Use Strategic Delegation to Improve Productivity
Written by John W. Myrna
The more your company can optimize—not just maximize—staff members’ output, the more you can increase return on investment and grow your business without investing in more staff or other resources. This strategy works whether your company is running lean and mean or gearing up for new growth.
One of the fastest, most effective ways to optimize output without increasing costs is to institute strategic delegation practices. Strategic delegation is an often-overlooked management tool that has the potential to dramatically improve productivity and employee satisfaction.
To get started, every strategic player, from the CEO on down, must first assess his or her tasks and prioritize them based on their importance to the company’s success. Each player must eliminate the non-essential tasks and delegate to other parts of the essential tasks they are responsible for. This frees each leader to work on improving the business, not just completing tasks.
Be sure that your management team understands that delegating part of their highest-value tasks—the A and B tasks—creates the best return. Delegating only the C and D tasks is a waste of time. Finishing those tasks delivers very low ROI – which is what makes them C and D tasks to start with.
For example, a client company wanted to increase sales of its point-of-sale displays. Instead of recruiting new sales reps, who would take months to get up to speed on the complex product line, we suggested the company first improve the current staff’s output. That’s because we had discovered that the current sales reps spent only 10 hours a week actually selling. They spent the majority of their time following up on sales, completing paperwork, ensuring the plant did the job correctly, and generating reports.
Once the company implemented strategic delegation, the non-sales employees assumed responsibility for such tasks as streamlining order and reporting activities. This had the immediate effect of doubling the effectiveness of the company’s existing sales force, all without having to recruit and train new sales reps.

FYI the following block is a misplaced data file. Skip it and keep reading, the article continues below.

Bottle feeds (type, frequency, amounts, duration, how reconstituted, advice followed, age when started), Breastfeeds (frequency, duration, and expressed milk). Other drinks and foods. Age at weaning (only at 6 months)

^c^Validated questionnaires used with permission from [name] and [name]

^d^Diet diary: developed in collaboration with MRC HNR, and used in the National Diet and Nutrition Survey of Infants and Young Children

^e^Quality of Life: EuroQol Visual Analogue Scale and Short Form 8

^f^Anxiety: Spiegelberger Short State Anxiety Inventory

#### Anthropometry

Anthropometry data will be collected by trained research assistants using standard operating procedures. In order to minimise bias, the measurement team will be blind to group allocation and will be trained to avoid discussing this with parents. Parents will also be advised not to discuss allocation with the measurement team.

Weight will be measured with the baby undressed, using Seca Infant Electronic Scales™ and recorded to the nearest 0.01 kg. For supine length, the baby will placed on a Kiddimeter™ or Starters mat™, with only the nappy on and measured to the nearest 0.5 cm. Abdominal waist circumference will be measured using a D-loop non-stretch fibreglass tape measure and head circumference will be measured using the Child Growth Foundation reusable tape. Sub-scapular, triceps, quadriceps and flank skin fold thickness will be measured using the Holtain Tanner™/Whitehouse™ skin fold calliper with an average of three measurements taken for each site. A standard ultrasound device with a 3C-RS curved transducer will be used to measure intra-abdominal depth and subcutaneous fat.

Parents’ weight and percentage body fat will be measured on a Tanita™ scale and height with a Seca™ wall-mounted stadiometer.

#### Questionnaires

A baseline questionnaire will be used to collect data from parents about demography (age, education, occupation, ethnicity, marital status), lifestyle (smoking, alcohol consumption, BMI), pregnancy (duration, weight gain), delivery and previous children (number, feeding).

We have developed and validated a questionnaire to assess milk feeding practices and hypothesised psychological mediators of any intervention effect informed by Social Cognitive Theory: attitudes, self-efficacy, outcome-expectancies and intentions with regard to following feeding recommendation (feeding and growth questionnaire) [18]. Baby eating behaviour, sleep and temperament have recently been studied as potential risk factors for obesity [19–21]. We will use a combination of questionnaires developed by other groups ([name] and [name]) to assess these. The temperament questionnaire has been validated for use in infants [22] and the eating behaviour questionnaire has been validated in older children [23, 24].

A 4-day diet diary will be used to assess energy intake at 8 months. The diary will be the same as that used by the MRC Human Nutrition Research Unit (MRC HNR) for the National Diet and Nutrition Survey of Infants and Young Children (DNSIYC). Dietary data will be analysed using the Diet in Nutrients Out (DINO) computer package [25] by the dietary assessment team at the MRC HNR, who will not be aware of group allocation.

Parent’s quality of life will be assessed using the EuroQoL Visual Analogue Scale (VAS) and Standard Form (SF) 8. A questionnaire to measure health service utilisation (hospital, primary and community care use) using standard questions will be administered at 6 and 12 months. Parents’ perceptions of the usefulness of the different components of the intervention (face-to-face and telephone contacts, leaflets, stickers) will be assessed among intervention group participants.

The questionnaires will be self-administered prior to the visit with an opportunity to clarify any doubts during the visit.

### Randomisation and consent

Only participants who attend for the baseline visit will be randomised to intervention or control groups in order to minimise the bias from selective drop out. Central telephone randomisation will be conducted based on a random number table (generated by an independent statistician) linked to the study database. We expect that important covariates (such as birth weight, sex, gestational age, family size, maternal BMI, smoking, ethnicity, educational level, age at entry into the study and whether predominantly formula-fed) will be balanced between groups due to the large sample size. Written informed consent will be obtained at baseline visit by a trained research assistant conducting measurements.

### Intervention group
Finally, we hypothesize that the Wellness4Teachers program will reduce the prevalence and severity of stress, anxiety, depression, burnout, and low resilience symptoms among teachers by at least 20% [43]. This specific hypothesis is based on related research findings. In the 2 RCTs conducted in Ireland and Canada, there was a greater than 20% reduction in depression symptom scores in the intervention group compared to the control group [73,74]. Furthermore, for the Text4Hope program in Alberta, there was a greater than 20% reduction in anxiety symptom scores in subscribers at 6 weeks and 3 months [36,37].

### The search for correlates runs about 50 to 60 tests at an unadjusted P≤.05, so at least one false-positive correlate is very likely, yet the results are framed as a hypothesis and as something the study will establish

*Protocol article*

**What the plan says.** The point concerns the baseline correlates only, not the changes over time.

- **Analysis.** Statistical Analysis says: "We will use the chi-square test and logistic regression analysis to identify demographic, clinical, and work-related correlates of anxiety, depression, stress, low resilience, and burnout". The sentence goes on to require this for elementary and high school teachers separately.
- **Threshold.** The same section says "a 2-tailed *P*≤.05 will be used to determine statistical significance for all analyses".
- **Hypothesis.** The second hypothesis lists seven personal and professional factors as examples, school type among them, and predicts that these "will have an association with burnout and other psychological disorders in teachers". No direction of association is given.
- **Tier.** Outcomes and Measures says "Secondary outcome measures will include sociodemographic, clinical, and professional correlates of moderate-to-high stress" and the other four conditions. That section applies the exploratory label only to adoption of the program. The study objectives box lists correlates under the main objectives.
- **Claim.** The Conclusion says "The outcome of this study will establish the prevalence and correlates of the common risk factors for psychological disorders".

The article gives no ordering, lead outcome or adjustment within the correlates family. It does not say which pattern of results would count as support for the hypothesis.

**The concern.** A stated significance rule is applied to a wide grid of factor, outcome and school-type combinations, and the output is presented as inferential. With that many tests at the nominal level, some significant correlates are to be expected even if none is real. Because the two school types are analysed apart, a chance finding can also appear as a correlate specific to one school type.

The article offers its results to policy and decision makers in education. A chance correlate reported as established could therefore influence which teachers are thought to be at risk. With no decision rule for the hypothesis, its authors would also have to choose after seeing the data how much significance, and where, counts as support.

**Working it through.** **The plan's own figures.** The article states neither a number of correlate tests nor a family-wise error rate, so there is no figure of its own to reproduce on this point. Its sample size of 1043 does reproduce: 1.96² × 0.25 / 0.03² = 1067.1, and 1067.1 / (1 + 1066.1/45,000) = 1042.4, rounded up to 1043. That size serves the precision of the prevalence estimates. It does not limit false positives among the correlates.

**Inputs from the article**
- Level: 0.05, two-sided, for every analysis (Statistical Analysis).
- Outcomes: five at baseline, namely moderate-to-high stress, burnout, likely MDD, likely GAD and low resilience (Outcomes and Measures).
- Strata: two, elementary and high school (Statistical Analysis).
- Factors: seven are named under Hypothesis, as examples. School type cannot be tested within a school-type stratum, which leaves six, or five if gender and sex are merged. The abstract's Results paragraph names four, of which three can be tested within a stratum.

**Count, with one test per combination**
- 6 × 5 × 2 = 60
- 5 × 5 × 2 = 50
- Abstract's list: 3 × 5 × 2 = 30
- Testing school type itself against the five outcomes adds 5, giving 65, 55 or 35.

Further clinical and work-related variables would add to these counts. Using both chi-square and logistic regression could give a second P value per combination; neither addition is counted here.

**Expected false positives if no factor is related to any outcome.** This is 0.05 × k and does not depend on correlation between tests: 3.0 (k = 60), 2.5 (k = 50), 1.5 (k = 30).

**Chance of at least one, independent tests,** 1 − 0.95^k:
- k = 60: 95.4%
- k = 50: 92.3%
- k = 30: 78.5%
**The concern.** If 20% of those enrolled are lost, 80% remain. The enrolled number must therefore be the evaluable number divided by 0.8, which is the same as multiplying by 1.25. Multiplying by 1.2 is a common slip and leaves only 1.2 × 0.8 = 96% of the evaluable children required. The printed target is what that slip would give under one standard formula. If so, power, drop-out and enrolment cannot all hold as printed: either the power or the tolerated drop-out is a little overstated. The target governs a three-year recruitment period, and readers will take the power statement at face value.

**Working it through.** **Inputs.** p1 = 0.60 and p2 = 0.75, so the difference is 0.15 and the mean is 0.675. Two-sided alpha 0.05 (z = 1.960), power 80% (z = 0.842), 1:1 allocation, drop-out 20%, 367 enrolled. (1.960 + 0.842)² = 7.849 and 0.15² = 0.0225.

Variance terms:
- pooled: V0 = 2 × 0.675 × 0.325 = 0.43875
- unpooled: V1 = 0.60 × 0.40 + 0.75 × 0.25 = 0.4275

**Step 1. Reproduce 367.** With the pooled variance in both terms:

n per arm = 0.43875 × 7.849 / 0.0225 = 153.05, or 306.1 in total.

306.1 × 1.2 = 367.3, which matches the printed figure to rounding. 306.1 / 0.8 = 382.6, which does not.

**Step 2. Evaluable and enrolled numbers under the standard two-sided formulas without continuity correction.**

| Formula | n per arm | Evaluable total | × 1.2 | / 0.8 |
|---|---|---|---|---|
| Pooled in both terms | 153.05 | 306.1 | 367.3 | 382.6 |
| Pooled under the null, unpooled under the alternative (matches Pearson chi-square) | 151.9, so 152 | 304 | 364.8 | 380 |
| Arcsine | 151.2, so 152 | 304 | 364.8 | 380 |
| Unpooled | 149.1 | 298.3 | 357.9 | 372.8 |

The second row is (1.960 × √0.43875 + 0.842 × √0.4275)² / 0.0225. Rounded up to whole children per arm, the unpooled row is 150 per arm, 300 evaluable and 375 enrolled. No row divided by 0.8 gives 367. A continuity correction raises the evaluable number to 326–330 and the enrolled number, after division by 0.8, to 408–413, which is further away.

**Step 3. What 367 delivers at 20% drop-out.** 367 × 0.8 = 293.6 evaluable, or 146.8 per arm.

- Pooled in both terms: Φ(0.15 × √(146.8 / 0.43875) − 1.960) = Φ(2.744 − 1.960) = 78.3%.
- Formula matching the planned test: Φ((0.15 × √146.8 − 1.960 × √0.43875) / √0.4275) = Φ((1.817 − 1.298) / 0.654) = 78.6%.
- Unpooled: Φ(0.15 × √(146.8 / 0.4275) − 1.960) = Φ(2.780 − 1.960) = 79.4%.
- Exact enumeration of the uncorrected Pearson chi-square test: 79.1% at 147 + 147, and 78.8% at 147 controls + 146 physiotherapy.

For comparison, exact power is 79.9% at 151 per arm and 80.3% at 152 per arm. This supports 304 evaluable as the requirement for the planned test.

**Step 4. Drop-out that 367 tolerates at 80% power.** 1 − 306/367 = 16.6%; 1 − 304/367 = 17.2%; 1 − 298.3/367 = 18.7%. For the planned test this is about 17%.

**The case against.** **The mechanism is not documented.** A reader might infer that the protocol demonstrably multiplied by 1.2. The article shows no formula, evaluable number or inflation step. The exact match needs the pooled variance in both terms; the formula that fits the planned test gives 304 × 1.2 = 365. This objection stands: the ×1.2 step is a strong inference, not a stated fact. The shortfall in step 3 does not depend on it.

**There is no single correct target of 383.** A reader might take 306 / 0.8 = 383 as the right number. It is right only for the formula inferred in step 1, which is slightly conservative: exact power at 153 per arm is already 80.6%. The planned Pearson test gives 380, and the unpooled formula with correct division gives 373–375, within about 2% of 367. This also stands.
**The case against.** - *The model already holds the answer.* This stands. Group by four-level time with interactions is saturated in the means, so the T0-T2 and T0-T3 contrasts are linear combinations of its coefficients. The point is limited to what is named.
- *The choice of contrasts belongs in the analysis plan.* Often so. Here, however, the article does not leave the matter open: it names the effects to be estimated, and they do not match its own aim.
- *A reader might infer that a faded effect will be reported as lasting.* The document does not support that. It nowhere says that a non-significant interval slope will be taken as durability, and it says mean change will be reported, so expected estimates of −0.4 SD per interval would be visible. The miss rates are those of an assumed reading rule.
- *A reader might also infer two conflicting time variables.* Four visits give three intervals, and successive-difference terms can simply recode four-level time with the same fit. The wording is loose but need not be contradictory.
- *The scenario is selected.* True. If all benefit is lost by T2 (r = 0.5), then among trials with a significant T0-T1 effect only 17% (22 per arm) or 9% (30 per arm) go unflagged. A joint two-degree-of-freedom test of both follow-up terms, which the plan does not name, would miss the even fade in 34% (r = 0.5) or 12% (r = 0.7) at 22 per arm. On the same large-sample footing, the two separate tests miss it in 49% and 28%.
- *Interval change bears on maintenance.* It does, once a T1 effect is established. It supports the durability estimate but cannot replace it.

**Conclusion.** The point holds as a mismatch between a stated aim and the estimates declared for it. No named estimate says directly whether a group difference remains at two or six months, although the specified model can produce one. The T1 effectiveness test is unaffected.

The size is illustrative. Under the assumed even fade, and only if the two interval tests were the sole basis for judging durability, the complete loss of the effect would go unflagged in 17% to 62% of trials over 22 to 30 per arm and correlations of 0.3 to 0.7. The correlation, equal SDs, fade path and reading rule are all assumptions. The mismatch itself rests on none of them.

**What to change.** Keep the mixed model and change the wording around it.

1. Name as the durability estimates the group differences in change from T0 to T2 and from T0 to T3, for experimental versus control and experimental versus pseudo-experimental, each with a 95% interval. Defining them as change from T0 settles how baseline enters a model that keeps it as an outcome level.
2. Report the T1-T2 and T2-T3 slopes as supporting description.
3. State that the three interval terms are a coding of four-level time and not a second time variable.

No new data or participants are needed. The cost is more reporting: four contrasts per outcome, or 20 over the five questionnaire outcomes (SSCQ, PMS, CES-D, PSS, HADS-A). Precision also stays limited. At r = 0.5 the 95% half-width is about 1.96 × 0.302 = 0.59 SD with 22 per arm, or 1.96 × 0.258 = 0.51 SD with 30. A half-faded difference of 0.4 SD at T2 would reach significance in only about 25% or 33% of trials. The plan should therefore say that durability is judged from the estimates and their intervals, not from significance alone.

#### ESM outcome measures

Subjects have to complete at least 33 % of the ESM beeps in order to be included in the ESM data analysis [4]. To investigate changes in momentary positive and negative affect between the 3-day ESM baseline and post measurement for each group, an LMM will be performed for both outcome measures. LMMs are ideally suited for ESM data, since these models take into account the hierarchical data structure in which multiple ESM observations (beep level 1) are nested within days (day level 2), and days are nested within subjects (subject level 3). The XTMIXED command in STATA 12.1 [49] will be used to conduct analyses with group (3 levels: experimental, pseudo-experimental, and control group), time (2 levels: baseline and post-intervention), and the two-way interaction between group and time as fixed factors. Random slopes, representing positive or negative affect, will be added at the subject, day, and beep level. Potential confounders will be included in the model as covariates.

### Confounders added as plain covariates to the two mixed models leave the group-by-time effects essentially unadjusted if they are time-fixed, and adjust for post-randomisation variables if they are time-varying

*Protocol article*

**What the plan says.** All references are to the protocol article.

Strategic delegation works in all areas of a business. We’ve used this as a standard approach to resolve bottlenecks in sales, product development, and engineering – all functions requiring very specialized skills that are hard to recruit.
Another client, the president of a manufacturer of plastic liners and sealants, wanted his team to spend more time working on the business, rather than in it. To free up 20 hours per month for each executive, we first asked all team members to identify five tasks they believed could free up 20 hours for each other team member if delegated. Each executive then identified which of their own tasks they believed could truly be delegated, and how. Within six months, each executive was spending much more time working on the business.
To make strategic delegation work, continually remind your team that you expect them to manage their priorities and delegate effectively. Help team members recognize the value of delegation, and don’t let managers believe that they are the only individuals who can do a given job. Train your team members on how to delegate and how to mentor others. Develop a model for deciding which tasks to delegate and how to monitor them with a four-step cycle of agreement, accountability, action, and assessment.
With strategic delegation, your company can boost productivity and get the most growth from its current resources.
About the Author: John W. Myrna is a pragmatic management coach and co-founder of Myrna Associates, specializing in helping companies with $2 million to $100 million in revenue create targeted and actionable strategic plans. With extensive experience in C-level and senior management positions before starting his own firm in 1991, John is an expert on the development and application of strategic planning. John is a frequent speaker and an author. Reach him at [email protected] or www.myrna.com.
Marketing matters: from IBM to Kyndryl
Prior to joining Kyndryl as Chief Marketing Officer, Maria had a 25-year career at IBM, most recently as the tech giant’s CMO where she oversaw all marketing professionals and activities across North America, Canada and Latin America. She has held senior global marketing positions in a variety of disciplines and business units across IBM, most notably strategic initiatives in Smarter Cities and Watson Customer Engagement, as well as leading teams in services, business analytics, and mobile and industry solutions. She is known for her work with teams to leverage data, analytics and cloud technologies to build deeper engagements with customers and partners.